Grieving Australians could be saving “thousands” of dollars in funeral costs but are often ripped off at their most vulnerable by aggressive up-selling tactics on unnecessary ‘bells and whistles’.
One family was quoted a hefty $8000 for a no-service, no-attendance cremation, according to an industry insider.
While services can be expensive, there are ways to keep costs down.
Ethical investments expert Dr Sandra van der Laan said it is a myth that funerals need to be expensive.
“I’ve been made to feel guilty about cutting costs – the attitude was that if I really cared about my loved one, I wouldn’t be asking questions,” she said, describing her own experience ringing funeral directors for quotes after a death in the family.
“The number of people who have contacted me about being ripped off is just unbelievable.
“It’s actually not a lot of money to do what’s required.”
This follows The New Daily‘s investigation into funeral insurance which revealed that premiums are often much higher than any eventual pay-out benefit for consumers.
How much does a funeral cost?
Funeral costs can entail anything from a death notice in the paper, to venue hire, flowers, funeral director service fees, transport, a coffin, death certificate, cemetery plot and headstone, celebrant or clergy, burial or cremation fees and refreshments for the wake.
The average cost of a funeral is $6000, but it can vary from $4000 to more than $15,000, according to corporate watchdog ASIC.
Malcolm Pittendrigh, national director of not-for-profit Salvos Funerals, said people care about giving a dignified send-off and feel compelled to pay whatever is needed.
“People are vulnerable, often confused and upset, when they’re grieving,” he said.
“There can be quite a bit of up-selling involved in the industry. Funeral directors can steer consumers towards a more expensive coffin.”
About 40 per cent of the overall cost is collected in funeral director service fees, according to InvoCare – Australia’s largest funeral service provider.
Consumer group CHOICE said quotes for funeral director fees can range from $450 to $2750.
The Funeral Directors Association of NSW told The New Daily that disbursement fees charged by the funeral director, paid to external parties, can be more than 75 per cent of overall costs.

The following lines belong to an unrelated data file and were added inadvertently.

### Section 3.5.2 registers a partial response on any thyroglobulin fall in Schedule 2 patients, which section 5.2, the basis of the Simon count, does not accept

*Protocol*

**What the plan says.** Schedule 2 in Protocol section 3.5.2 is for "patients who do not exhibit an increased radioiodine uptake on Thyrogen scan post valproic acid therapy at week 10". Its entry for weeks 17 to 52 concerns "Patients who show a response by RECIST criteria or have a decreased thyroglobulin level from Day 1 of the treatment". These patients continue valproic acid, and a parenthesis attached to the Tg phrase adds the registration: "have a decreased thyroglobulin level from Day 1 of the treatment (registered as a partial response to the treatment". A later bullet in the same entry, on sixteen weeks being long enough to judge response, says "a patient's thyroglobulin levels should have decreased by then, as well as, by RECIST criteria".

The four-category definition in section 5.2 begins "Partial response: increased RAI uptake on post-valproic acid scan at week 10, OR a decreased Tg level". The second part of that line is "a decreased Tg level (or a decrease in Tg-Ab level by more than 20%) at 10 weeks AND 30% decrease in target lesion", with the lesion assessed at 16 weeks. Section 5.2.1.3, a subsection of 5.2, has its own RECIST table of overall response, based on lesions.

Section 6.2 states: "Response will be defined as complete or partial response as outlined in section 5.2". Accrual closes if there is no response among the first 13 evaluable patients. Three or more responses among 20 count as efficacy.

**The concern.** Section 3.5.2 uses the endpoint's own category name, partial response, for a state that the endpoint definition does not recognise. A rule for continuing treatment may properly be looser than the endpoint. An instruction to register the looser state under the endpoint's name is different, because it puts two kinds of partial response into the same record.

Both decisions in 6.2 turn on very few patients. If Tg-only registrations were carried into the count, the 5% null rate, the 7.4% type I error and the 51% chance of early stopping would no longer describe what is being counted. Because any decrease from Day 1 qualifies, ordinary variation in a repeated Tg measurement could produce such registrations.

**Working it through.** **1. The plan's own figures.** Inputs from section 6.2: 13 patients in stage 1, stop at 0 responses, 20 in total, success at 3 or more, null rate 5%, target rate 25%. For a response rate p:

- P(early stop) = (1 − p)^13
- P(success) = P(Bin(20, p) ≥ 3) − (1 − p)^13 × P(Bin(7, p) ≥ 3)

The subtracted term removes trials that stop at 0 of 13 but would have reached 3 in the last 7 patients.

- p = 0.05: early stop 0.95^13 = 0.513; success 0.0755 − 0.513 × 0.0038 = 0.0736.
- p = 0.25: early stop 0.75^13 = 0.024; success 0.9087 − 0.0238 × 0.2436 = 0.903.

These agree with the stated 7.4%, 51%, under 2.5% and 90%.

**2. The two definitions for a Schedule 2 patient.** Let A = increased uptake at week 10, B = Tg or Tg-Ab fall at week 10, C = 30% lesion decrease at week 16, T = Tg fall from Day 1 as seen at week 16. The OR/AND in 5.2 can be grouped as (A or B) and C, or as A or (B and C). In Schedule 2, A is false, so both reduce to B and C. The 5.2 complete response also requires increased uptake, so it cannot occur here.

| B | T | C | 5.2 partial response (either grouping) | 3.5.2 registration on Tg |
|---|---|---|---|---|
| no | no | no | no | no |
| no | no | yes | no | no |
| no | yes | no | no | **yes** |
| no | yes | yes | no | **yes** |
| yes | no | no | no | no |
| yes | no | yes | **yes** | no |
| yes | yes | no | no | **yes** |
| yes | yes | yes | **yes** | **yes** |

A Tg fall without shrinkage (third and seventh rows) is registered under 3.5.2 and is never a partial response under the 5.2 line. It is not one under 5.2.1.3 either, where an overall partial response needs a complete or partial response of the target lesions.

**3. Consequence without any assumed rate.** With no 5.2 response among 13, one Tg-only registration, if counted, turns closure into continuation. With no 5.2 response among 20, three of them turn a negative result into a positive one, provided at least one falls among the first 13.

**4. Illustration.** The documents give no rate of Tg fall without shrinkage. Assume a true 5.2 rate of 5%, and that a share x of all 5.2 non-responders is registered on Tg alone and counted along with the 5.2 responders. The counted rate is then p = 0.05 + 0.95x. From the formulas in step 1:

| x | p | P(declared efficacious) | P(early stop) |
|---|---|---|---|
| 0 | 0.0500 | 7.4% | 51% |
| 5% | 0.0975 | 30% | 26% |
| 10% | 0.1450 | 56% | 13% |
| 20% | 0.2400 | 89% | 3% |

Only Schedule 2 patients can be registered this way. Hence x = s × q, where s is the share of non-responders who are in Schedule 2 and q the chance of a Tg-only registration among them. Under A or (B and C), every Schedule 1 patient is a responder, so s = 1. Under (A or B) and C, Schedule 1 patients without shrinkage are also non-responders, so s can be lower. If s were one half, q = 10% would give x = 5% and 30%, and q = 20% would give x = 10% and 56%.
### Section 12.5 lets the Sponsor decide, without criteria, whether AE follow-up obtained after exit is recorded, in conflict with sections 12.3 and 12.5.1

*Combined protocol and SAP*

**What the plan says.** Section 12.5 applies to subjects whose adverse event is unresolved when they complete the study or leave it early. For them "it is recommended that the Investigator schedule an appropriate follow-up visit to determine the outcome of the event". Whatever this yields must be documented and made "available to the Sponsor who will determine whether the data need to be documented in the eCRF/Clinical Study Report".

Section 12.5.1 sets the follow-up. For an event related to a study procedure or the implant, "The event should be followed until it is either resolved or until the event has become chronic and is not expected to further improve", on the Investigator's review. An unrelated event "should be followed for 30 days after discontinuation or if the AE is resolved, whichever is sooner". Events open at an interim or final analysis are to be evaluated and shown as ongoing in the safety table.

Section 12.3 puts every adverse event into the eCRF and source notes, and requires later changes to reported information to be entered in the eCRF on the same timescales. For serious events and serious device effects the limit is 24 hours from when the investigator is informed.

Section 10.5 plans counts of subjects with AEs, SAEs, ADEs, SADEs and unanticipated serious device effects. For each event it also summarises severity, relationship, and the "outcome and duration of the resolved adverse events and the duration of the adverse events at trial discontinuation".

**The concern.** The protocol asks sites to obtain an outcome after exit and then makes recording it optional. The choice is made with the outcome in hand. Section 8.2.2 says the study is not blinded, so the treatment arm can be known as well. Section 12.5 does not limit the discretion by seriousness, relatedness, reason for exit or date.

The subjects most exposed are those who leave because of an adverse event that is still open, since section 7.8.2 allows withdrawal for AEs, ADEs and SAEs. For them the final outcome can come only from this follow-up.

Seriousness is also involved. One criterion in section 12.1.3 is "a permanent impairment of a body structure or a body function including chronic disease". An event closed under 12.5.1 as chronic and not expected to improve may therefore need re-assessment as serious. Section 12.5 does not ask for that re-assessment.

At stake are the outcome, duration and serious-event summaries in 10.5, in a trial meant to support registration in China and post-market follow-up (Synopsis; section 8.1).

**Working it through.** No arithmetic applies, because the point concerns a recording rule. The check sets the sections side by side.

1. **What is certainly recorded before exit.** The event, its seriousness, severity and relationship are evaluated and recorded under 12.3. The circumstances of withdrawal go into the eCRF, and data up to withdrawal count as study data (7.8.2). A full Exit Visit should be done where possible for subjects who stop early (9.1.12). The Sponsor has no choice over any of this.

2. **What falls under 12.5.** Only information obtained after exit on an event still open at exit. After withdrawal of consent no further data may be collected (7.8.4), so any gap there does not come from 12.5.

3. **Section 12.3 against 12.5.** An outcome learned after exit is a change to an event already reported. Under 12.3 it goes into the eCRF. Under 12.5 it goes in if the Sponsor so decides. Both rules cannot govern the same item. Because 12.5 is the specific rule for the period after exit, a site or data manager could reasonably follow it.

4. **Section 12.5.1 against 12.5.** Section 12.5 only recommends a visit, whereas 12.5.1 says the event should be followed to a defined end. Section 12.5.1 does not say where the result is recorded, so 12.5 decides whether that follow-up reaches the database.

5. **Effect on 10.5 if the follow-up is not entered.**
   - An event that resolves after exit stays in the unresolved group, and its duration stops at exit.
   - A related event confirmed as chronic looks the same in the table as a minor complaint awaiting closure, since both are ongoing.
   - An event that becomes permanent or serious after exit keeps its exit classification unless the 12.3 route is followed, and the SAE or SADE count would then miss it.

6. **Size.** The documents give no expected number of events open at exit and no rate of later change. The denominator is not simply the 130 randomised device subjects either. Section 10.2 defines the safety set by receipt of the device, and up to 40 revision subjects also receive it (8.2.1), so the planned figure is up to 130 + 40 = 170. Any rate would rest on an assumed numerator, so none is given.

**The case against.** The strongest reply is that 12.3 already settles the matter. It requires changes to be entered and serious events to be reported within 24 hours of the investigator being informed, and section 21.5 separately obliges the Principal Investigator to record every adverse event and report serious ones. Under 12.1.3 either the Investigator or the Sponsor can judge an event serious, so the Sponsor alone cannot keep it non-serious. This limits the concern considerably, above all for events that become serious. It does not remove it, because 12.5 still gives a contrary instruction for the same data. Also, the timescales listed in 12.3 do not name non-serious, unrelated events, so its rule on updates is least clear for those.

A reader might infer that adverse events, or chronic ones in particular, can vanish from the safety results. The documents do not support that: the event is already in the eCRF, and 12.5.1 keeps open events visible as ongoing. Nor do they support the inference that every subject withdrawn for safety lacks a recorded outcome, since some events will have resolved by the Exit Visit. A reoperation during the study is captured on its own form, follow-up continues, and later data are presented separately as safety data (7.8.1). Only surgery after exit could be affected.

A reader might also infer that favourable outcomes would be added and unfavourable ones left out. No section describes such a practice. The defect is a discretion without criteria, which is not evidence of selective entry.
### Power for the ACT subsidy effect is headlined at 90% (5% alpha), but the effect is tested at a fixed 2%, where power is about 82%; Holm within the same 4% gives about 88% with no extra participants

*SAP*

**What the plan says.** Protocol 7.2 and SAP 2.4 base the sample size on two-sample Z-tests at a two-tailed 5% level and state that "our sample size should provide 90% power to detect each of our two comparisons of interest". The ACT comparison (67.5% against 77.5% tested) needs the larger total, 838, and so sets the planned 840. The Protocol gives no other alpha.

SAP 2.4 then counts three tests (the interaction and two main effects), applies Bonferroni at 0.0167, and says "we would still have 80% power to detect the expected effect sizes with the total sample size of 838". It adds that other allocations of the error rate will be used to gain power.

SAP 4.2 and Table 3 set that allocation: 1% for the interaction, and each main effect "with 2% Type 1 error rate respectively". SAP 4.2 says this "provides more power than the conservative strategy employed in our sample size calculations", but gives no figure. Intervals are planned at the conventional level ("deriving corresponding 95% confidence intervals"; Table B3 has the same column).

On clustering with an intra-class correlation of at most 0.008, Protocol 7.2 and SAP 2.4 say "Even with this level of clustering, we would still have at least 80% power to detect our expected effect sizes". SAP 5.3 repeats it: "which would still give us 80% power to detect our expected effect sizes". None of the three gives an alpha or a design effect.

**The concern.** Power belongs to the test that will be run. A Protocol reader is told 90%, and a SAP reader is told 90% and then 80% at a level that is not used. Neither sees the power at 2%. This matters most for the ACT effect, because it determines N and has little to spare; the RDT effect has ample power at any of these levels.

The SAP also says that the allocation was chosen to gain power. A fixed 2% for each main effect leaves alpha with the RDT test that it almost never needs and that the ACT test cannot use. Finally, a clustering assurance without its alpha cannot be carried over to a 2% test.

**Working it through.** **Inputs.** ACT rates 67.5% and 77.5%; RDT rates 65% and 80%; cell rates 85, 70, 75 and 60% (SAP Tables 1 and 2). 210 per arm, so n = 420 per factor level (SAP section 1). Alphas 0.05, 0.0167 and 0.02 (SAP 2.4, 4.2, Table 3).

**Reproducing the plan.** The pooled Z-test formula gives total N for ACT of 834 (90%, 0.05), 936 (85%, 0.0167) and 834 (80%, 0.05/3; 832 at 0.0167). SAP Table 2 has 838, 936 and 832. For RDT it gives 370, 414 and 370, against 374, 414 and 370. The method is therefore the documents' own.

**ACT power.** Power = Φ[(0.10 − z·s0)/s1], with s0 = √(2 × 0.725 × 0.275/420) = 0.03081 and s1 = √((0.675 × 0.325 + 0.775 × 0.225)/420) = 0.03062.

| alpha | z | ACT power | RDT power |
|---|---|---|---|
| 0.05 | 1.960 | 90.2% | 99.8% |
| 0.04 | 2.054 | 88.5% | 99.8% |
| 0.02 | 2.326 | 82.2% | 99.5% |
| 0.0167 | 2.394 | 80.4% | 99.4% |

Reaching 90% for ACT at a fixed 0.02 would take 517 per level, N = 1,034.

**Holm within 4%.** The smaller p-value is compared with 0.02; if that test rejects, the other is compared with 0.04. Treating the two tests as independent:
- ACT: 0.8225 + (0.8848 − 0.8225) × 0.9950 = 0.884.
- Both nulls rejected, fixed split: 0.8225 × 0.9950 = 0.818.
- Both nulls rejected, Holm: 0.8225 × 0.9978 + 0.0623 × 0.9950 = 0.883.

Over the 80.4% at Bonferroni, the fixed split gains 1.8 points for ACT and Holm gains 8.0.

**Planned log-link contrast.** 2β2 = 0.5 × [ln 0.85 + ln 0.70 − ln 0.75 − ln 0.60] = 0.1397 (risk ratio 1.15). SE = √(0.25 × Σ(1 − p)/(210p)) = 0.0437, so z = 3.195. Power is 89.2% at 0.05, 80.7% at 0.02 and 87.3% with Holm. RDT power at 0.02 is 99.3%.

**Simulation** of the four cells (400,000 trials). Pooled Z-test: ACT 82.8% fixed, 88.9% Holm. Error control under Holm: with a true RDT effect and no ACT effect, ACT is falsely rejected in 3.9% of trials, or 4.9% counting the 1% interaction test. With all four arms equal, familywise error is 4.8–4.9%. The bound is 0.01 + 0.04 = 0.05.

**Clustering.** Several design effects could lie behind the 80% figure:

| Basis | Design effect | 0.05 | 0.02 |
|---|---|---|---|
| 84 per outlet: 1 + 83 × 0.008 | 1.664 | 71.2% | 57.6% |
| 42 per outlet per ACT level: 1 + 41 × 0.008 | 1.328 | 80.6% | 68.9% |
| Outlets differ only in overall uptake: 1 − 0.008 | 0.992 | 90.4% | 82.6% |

How to save money on funeral expenses
While there are mandatory costs involved with death care, consumers can save money by shopping around and opting out of extras.
Mr Pittendrigh told The New Daily Australians are often quite price conscious.
“Margins on coffins and professional service fees can vary quite substantially,” he said.
The difference can be thousands of dollars.
“We’ve had families who have been presented with quotes for a basic cremation ranging from $1500 to over $8000. It’s quite extraordinary.”
He said it was common for families to avoid the costs of a hearse by having an early coffin transfer in another form of transport such as a van.
“There’s been a real trend towards lower cost cremations with a memorial service,” Mr Pittendrigh said.
“There is no coffin or service, and no time constraints.
“This is still quite dignified and more affordable as it wipes out half a dozen services involved in a funeral including service fees.”
CHOICE advised consumers to ask for an itemised price list over the phone before arranging a meeting with any funeral director.
“Shop around. That’s what people don’t do when they’re grieving,” Dr van der Laan said.
“A direct committal – a cremation or burial without a service – costs about $1500. If you’re paying more than $2000 then you’re paying too much.”
She said death notices and condolence books are less relevant these days where Australians announce the death of a loved one on social media or create an electronic ‘virtual memorial’.
Funeral payment options
ASIC lists superannuation, a prepaid funeral, funeral bond or funeral insurance as alternative ways to fund a funeral.
But Dr van der Laan said funeral insurance is largely “fostering the illusion that funerals need to be expensive” due to ongoing, costly premiums.